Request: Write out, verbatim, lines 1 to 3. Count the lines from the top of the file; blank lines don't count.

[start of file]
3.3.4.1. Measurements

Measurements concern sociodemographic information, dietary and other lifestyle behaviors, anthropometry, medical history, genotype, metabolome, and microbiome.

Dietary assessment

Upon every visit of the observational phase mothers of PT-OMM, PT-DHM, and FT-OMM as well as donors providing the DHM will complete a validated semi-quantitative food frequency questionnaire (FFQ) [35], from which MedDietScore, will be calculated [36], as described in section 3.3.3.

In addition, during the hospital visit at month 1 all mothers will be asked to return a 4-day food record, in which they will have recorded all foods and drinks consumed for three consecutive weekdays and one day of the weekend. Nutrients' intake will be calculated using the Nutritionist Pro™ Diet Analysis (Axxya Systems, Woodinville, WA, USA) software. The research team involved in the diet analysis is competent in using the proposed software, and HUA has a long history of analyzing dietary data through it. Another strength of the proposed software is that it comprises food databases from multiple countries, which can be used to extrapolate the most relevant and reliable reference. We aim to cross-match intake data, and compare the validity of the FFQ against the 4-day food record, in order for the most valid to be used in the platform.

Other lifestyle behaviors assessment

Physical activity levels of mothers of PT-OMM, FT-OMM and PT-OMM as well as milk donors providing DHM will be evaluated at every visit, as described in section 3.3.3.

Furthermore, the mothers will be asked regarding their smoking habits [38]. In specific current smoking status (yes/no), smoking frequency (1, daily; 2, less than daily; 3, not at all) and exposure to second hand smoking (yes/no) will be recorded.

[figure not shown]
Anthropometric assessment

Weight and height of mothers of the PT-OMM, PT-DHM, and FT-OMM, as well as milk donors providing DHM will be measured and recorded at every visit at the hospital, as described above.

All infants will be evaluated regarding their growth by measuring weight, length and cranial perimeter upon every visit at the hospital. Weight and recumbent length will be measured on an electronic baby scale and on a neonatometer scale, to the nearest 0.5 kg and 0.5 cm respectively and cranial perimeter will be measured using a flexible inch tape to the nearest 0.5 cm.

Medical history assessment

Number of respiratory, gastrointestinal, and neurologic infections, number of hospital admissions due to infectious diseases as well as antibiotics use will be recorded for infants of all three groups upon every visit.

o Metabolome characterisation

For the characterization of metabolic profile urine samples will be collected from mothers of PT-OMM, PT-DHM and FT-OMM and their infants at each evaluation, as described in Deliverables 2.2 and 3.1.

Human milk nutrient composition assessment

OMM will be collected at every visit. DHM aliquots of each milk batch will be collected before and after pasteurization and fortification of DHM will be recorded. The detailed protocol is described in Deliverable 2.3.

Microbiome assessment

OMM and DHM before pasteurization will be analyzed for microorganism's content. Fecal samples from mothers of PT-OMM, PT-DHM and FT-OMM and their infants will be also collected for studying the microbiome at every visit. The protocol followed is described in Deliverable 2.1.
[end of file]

3.3.4.1. Measurements

Measurements concern sociodemographic information, dietary and other lifestyle behaviors, anthropometry, medical history, genotype, metabolome, and microbiome.

Dietary assessment